The defining part becomes kind of glued with the proper noun, and the definite article has the effect of splitting up the meaning of the proper noun into different parts or aspects (from Quirk's Comprehensive Grammar, 1985):

The young Shakespeare ("Shakespeare when he was young")

The Chicago I like ("the aspect of Chicago").

Do you mean the Memphis which used to be the capital of Egypt, or the Memphis in Tennessee?

Quirk called such use of the article with proper nouns "partitive".

Let's take your example:

There were a number of pretty girls in the party but it was the Ragini who remained the center of attraction.

If Ragini is the name of a girl (one girl), then it's not OK to use the, because if "the Ragini who remained the center of attraction" were this "glued-together" thing, we would need to continue the sentence. Why? Because "the Ragini who remained the center of attraction" would equal "this kind of Ragini", simply speaking. So, to rephrase:

There were a number of pretty girls in the party but it was this kind of Ragini.

The sentence stops mid-air, with no conclusion. We would have to continue:

There were a number of pretty girls in the party but it was the Ragini who remained the center of attraction that was to be remembered by everyone.

But in reality, "remained the center of attraction" is not part of the definition of Ragini, its what she did. What did she do? - She "remained the center of attraction". Other girls did not remain the center of attraction, but she did. So in this sentence, "remained the center of attraction" is not "attached" to Ragini as her trait, it's just a description of what she did.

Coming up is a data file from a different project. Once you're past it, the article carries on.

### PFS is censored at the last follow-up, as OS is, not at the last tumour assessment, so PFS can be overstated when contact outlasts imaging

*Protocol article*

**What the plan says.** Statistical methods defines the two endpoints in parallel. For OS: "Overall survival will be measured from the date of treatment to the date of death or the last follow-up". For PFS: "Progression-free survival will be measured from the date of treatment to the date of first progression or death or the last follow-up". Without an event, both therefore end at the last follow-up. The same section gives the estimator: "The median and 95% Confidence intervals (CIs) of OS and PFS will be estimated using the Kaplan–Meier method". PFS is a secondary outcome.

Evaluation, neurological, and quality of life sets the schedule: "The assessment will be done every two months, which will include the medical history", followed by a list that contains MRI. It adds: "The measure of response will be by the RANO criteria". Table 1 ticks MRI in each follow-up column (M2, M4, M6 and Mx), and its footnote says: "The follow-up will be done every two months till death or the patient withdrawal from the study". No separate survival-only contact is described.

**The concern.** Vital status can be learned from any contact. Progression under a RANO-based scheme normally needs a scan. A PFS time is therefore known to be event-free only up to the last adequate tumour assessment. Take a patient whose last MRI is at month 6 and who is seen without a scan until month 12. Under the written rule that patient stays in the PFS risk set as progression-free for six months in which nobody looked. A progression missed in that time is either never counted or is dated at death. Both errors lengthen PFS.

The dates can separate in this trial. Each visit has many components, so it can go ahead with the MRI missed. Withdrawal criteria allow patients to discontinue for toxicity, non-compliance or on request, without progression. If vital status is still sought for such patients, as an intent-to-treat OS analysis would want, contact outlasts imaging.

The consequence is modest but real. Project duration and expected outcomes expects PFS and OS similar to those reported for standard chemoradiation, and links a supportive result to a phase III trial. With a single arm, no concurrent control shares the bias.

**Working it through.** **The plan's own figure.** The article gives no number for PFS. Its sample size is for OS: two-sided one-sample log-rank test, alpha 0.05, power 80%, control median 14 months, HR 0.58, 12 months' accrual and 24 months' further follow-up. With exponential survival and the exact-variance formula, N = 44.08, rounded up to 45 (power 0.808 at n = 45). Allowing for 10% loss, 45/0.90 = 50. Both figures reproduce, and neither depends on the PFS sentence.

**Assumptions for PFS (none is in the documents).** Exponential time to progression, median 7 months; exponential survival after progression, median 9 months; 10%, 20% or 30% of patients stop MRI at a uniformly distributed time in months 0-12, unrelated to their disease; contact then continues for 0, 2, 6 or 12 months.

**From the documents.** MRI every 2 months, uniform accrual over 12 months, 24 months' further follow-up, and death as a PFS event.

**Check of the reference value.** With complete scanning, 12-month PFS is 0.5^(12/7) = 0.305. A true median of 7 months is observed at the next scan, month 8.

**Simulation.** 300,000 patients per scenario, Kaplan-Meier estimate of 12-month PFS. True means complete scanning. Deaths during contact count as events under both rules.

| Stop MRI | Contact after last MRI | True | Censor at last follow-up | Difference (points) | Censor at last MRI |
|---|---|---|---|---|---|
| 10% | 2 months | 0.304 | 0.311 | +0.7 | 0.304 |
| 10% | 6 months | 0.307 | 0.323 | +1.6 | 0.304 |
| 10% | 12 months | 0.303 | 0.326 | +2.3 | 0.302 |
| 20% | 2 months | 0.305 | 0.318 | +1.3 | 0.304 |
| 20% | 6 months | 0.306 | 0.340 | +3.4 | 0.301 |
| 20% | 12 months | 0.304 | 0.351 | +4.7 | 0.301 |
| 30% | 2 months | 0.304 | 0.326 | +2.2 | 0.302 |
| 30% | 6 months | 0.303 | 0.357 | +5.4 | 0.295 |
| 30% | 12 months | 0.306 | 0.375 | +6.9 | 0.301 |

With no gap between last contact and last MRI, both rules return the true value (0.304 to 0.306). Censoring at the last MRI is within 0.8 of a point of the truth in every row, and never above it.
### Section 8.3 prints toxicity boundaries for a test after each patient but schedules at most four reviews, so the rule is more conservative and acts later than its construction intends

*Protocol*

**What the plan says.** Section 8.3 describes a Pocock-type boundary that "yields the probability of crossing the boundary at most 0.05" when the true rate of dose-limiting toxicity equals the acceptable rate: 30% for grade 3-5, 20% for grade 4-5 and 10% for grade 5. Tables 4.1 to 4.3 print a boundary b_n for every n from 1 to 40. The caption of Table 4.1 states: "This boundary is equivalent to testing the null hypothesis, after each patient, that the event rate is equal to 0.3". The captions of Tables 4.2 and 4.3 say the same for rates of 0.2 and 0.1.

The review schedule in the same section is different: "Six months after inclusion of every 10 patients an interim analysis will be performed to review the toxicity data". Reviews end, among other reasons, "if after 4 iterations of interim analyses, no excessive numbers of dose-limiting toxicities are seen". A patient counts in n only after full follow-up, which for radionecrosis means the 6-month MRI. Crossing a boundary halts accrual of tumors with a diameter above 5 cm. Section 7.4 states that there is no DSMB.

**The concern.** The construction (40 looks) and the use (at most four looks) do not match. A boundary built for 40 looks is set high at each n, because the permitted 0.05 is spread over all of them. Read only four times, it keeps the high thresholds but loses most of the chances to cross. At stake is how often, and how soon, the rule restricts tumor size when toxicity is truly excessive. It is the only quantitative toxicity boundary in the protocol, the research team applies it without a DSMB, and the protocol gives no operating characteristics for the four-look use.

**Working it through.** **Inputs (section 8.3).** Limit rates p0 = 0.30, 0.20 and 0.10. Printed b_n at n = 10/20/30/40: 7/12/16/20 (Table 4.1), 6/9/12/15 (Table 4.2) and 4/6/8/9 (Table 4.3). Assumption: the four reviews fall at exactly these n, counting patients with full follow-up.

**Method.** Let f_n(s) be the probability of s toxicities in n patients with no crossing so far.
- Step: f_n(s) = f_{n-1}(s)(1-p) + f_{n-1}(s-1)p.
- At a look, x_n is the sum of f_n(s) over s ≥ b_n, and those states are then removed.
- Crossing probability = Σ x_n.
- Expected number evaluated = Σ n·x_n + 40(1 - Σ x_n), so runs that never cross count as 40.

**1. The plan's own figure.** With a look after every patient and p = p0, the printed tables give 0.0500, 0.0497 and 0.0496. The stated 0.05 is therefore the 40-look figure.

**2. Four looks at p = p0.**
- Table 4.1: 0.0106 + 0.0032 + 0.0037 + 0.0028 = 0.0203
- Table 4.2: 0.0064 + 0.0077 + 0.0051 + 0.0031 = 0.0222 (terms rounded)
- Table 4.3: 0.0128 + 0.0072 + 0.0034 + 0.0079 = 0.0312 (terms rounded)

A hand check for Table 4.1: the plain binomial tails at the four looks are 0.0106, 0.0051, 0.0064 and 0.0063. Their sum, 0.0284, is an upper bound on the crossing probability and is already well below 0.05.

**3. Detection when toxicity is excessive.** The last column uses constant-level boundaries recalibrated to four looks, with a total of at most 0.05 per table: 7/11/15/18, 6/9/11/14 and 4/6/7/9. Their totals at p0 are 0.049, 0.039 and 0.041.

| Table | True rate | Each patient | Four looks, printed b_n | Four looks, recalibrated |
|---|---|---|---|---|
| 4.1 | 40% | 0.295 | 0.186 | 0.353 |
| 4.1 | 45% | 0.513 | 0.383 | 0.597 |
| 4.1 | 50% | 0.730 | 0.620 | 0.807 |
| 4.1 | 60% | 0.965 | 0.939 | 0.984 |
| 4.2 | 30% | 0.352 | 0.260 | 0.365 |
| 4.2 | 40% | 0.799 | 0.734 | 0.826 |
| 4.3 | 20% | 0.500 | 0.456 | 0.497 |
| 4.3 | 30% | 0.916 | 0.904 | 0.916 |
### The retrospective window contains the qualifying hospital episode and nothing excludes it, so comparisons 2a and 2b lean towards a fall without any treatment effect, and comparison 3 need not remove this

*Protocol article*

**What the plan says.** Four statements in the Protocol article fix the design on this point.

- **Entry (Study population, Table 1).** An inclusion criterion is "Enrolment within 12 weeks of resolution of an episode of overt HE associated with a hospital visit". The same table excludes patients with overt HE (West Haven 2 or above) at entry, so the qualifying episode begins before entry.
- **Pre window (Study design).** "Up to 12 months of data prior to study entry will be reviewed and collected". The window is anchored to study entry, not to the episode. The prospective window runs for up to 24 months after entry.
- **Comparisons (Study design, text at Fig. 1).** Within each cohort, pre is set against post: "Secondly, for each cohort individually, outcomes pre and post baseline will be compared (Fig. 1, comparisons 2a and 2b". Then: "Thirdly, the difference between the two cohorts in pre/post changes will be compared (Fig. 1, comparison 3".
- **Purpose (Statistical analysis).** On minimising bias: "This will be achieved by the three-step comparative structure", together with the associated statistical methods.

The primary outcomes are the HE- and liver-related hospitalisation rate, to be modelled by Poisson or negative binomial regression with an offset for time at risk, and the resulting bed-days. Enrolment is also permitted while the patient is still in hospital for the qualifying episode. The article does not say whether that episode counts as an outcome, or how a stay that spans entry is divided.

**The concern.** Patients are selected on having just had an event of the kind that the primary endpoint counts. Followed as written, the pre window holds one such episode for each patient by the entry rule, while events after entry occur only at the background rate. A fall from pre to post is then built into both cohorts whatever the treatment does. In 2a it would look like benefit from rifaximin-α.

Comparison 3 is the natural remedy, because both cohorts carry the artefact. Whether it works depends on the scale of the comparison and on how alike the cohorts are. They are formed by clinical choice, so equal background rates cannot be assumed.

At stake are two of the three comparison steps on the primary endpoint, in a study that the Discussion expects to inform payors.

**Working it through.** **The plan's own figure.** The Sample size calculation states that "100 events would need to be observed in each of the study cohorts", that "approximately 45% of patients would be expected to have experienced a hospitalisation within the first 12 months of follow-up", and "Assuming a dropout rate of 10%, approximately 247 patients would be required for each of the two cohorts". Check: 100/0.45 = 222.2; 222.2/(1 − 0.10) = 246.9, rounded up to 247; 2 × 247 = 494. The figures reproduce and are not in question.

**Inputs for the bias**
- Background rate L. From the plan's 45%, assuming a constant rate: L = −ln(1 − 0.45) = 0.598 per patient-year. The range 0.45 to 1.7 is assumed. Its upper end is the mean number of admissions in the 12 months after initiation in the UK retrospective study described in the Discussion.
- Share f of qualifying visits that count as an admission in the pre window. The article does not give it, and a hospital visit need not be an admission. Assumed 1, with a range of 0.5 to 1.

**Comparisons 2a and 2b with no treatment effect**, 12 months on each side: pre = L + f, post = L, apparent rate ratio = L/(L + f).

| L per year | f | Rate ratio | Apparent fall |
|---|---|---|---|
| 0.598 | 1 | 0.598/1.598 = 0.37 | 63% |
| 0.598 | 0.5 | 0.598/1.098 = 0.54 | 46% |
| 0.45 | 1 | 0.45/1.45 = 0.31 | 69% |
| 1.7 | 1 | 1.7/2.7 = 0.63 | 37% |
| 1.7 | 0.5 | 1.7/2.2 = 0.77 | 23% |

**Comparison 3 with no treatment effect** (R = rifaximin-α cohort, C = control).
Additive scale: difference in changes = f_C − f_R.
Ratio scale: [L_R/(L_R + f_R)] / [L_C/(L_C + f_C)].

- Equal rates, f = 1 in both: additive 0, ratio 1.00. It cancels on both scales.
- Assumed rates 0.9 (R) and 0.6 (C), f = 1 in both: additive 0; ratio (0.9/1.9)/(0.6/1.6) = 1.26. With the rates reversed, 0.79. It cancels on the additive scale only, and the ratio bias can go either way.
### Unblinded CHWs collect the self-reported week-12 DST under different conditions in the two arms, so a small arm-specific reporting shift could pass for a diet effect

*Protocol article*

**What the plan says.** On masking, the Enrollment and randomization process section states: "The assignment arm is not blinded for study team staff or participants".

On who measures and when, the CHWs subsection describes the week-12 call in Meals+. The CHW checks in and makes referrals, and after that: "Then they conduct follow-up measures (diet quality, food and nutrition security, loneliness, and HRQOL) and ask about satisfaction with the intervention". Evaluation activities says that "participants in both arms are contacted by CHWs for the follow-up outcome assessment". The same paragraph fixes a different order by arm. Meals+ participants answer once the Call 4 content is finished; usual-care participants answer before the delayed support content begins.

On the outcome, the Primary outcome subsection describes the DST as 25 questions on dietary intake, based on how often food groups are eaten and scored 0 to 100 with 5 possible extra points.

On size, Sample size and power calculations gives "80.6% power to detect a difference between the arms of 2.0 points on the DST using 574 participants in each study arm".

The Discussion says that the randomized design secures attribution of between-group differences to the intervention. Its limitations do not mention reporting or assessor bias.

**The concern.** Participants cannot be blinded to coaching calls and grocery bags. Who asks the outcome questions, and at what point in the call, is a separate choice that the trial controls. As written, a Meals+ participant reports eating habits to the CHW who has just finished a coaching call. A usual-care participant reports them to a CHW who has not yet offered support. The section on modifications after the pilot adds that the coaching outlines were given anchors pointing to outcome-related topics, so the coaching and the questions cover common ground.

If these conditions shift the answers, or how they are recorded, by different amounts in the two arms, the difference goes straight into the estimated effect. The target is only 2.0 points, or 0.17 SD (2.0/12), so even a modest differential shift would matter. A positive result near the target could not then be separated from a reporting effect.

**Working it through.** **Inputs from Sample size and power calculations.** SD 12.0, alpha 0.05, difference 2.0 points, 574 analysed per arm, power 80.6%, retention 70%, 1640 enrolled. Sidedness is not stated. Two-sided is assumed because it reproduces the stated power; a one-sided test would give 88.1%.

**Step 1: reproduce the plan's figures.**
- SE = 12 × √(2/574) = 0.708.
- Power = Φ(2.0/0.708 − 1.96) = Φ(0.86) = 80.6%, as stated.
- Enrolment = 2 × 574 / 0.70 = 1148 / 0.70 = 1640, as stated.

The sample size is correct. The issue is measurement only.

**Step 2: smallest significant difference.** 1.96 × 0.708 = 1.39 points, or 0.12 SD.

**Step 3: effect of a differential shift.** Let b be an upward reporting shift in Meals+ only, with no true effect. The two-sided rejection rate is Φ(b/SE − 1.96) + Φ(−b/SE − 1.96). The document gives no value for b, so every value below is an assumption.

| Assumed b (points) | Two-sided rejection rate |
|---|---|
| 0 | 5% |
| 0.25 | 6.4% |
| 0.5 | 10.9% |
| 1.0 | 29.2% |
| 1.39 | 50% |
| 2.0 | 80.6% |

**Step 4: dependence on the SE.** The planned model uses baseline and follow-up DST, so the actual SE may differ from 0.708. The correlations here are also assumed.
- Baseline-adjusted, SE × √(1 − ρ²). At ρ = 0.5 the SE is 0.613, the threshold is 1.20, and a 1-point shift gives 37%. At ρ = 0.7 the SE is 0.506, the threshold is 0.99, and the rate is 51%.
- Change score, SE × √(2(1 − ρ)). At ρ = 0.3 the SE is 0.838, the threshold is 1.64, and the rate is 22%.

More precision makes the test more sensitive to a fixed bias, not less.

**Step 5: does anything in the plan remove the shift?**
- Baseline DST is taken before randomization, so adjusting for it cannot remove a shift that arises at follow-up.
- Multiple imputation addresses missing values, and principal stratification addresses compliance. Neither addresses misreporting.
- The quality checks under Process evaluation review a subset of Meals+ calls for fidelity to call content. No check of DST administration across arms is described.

Someone with more knowledge in linguistics might explain better and simpler.

CowperKettle

Posted 2014-10-04T16:08:03.063

Reputation: 36 949

1I really did not get the meaning of this sentence "has the effect of splitting up the unique referent of the proper noun into different parts or aspects" – Tarun – 2014-10-04T18:00:41.660

Me neither, truly. Thanks for pointing that out! I think they meant "splitting up the whole meaning into different parts", and used some technical linguistic terms. I've edited my answer to make it less jargon-filled. – CowperKettle – 2014-10-04T18:02:53.730

1But this explanation does not explanation why the following statement is wrong : "the ragini who remained the center of attraction" – Tarun – 2014-10-04T18:17:55.970

@Tarun - Is Ragini the name of one girl in the text? If that is so, I would think it wrong to use the (but I'm not a native speaker). If by chance it is a plural word (for example, several female subjects named ragini and mentioned earlier in the same text) then it might be OK to use the. Some words ending in "-i" are plural. Why is "ragini" not capitalized (not "Ragini") ? – CowperKettle – 2014-10-04T18:24:25.620

My bad i should have capitalized the name,Its not a plural word.Ragini is singular proper noun. – Tarun – 2014-10-04T18:31:34.537

1I did not find the difference in terms of article usage between this two sentences "I used to like the Ragini that diligently went to school with a book-filled backpack" and "the Ragini who remained the center of attraction" – Tarun – 2014-10-04T18:35:58.027

I will try to explain now, but I have little knowledge of terminology in this case.(0: – CowperKettle – 2014-10-04T18:37:42.800